Moreover, recent demands that large institutional investors such as state pension funds divulge the performance of their private equity holdings could have a negative impact on the flow of funds into the VC asset class. Already, CalPERS and UTIMCO have decided to post IRR performance of most, if not all, of the VC funds in which they invest. Some pension funds may decide that it is simply easier to invest in asset classes that are perceived to be "less risky."

According to the Wall Street Journal, there are even more regulatory changes afoot. The SEC investigation into the unregulated hedge fund industry could spill over into the VC industry, creating a challenge to the "accredited investor standard." Raising money for VC funds would become harder, not easier.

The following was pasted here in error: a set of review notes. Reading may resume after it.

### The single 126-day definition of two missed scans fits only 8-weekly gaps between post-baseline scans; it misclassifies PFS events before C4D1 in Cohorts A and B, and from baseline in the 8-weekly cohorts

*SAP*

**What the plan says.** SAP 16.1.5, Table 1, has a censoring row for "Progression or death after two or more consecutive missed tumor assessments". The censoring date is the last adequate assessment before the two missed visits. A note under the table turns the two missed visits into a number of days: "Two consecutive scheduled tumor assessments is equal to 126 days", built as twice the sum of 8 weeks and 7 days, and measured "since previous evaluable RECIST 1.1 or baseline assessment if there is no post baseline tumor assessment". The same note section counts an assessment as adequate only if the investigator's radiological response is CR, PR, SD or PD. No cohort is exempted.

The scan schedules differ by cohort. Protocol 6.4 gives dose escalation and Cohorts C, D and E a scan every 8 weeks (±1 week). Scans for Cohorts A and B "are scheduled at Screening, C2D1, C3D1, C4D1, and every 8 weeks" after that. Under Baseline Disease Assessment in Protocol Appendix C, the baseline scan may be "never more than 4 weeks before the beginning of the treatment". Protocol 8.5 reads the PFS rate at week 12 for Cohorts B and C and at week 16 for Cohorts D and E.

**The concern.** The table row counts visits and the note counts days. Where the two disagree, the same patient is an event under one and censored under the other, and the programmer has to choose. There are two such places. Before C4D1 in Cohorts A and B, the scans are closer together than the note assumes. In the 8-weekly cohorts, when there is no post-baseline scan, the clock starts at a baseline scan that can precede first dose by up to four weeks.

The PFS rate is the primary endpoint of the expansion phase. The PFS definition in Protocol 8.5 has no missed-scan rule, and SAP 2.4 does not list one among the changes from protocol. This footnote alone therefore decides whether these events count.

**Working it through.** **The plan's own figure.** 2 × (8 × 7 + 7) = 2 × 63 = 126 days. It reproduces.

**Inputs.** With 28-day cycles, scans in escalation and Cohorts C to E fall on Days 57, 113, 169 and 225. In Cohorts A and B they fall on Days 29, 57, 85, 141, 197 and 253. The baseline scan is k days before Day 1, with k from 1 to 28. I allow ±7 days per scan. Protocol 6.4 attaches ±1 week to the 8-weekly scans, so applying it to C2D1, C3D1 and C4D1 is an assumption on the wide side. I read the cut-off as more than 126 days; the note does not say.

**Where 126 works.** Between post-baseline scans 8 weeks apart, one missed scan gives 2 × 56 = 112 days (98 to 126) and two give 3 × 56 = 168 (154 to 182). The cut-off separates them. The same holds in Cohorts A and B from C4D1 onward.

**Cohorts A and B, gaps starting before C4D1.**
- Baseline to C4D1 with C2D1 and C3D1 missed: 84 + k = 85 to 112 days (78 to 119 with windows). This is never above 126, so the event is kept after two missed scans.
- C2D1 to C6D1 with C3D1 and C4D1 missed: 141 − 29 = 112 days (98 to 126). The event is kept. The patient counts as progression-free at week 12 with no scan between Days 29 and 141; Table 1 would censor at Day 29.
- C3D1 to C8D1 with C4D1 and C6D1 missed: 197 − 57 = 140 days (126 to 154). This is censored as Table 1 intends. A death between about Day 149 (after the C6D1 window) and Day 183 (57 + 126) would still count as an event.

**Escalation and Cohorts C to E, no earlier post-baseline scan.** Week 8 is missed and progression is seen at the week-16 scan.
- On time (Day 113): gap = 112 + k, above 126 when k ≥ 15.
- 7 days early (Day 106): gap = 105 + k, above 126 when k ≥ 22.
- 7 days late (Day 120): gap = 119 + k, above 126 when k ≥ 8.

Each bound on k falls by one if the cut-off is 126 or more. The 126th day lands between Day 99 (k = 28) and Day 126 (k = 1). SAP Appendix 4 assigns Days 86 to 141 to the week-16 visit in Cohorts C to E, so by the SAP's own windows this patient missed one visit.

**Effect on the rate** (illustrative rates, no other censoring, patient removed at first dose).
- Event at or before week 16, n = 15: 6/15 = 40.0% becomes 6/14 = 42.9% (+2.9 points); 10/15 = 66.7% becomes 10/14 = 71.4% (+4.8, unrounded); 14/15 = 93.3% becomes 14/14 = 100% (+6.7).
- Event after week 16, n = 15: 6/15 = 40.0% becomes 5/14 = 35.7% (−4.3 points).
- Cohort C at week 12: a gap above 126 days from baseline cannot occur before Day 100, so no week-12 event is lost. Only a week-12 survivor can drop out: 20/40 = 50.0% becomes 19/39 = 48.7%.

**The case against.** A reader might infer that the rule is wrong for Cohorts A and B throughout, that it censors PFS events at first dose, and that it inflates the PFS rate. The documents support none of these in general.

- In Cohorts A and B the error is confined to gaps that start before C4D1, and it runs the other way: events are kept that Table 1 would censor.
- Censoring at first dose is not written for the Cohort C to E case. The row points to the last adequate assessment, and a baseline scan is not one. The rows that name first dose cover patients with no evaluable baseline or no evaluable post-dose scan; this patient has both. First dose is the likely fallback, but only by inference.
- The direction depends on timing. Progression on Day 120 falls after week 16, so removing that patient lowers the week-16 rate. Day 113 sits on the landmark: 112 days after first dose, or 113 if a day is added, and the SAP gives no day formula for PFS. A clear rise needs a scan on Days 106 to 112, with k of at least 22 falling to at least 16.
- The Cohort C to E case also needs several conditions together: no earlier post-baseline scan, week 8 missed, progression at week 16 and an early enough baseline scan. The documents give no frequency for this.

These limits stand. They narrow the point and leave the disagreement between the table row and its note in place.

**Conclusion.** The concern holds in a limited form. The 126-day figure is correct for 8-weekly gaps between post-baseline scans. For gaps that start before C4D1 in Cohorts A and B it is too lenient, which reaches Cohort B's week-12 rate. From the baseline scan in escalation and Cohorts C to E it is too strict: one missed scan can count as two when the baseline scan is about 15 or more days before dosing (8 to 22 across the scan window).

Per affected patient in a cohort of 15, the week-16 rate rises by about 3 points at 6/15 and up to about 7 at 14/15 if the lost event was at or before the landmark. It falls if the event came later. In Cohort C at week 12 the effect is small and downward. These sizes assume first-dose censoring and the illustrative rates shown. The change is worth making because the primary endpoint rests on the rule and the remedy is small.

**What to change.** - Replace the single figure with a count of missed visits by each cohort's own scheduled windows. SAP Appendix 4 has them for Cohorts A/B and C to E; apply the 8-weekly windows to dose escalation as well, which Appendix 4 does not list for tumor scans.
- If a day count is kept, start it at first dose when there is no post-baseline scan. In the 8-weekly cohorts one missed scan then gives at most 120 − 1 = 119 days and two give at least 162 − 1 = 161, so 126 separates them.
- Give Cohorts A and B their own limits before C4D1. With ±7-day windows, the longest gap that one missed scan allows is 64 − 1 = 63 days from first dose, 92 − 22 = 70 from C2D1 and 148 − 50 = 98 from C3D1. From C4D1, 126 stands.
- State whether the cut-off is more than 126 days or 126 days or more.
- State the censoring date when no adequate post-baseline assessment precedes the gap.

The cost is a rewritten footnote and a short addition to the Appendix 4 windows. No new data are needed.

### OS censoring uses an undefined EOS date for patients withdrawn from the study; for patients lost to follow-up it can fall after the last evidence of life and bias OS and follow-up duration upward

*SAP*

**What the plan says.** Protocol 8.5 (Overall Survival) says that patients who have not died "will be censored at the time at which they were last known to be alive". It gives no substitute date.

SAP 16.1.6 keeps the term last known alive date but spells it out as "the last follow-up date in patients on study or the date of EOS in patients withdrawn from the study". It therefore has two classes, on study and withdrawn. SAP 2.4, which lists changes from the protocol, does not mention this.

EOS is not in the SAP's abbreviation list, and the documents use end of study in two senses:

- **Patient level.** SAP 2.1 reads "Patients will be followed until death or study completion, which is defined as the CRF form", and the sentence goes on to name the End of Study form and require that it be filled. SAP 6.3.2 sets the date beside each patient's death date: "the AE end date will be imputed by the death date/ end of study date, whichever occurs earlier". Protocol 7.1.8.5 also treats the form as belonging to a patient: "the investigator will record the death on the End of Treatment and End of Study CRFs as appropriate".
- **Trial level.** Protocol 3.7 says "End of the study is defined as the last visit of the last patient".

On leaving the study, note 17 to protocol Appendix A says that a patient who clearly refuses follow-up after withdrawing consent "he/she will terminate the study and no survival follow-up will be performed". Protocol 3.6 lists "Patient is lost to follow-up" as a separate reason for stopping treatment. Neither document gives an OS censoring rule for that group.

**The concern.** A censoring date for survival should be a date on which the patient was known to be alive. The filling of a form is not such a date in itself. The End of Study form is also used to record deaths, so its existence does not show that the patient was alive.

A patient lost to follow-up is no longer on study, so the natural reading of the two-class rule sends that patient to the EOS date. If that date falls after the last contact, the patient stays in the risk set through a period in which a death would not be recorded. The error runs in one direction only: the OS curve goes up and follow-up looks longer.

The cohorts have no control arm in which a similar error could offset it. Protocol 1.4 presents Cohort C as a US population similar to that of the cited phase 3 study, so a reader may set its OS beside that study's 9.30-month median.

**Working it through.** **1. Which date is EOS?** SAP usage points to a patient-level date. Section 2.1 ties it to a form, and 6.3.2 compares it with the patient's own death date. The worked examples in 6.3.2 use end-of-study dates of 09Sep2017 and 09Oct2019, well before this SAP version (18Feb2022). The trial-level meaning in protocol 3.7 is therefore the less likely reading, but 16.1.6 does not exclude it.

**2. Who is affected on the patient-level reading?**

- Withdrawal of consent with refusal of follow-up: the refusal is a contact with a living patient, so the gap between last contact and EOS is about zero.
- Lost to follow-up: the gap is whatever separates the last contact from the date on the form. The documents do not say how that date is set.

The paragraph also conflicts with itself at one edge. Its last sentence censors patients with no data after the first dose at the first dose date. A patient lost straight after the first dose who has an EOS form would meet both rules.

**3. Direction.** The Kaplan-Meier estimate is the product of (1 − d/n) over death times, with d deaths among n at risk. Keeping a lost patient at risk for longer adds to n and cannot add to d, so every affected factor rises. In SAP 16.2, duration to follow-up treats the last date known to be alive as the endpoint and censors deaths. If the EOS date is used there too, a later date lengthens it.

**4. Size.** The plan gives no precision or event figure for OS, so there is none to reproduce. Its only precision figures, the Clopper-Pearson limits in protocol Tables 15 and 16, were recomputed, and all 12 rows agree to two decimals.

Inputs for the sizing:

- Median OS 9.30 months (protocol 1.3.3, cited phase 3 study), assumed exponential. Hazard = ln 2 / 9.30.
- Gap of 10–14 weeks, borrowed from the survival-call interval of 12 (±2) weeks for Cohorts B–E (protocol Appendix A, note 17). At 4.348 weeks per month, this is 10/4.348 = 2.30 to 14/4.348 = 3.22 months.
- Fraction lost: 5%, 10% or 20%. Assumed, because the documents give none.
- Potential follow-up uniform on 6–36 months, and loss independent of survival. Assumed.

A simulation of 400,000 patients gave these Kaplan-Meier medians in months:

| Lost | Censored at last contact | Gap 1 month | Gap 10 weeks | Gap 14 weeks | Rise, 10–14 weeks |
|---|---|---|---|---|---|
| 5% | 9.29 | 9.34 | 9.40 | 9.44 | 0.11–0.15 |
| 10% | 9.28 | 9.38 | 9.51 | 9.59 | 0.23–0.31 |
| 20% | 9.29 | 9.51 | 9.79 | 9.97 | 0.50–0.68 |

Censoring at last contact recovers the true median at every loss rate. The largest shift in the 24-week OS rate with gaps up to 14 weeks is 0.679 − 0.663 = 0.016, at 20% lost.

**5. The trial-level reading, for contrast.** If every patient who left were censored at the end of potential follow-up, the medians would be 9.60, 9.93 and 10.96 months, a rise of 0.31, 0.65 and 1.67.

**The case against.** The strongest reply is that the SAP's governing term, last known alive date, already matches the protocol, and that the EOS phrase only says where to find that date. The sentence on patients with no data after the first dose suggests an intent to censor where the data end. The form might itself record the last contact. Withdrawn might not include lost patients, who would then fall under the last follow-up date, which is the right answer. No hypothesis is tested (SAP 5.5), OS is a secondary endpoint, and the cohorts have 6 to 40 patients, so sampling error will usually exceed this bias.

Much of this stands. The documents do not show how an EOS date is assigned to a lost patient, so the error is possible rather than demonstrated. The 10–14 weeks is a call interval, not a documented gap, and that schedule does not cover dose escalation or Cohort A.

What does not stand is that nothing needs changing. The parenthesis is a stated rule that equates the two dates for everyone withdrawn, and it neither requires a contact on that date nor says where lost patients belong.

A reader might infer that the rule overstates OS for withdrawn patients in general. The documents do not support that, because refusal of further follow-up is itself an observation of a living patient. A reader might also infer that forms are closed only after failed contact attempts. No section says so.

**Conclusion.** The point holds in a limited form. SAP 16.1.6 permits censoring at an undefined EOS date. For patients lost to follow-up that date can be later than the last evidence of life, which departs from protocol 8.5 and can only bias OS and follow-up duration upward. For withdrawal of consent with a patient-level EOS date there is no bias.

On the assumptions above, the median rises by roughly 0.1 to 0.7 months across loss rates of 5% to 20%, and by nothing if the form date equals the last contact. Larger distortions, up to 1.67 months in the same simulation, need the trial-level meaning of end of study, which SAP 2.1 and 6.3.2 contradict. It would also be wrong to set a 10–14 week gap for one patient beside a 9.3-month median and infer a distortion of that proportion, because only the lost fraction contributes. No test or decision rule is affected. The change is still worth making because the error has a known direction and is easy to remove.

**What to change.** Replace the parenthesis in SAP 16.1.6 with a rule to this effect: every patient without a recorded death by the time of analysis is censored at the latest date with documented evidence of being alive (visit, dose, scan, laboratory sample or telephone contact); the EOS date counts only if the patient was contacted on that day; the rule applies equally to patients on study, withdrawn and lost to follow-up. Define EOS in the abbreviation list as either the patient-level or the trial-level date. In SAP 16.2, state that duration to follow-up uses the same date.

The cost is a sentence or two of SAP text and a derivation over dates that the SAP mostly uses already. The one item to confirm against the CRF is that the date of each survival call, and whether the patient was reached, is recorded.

Yet, are all these changes really necessary? The VC industry is a marvelously self-regulating mechanism, capable of smoothing out the ebbs and flows without legislative oversight. Two variables -- economic growth and the healthiness of the IPO market -- should be the major factors in adjusting the expectations of VC investors. In good times, VC investors should be willing to invest in risky, early-stage start-ups. While many can fault VC investors for committing imprudent amounts of capital to untested dot-com start-ups during the 1990s, there was nothing inherently unethical, criminal or even unusual about the activity. There may have been some outsized personalities in Silicon Valley and a lot of New Economy hype, but not the deep cynicism and backroom dealing of Wall Street investment bankers like Frank Quattrone. Yet an overreaction to the dot-com bust threatens to replace long-term, strategic thinking about building innovative American start-ups with short-term, tactical thinking about accounting, legal and compliance issues. The result could be the stifling of innovation and the choking off of capital to the technology sector.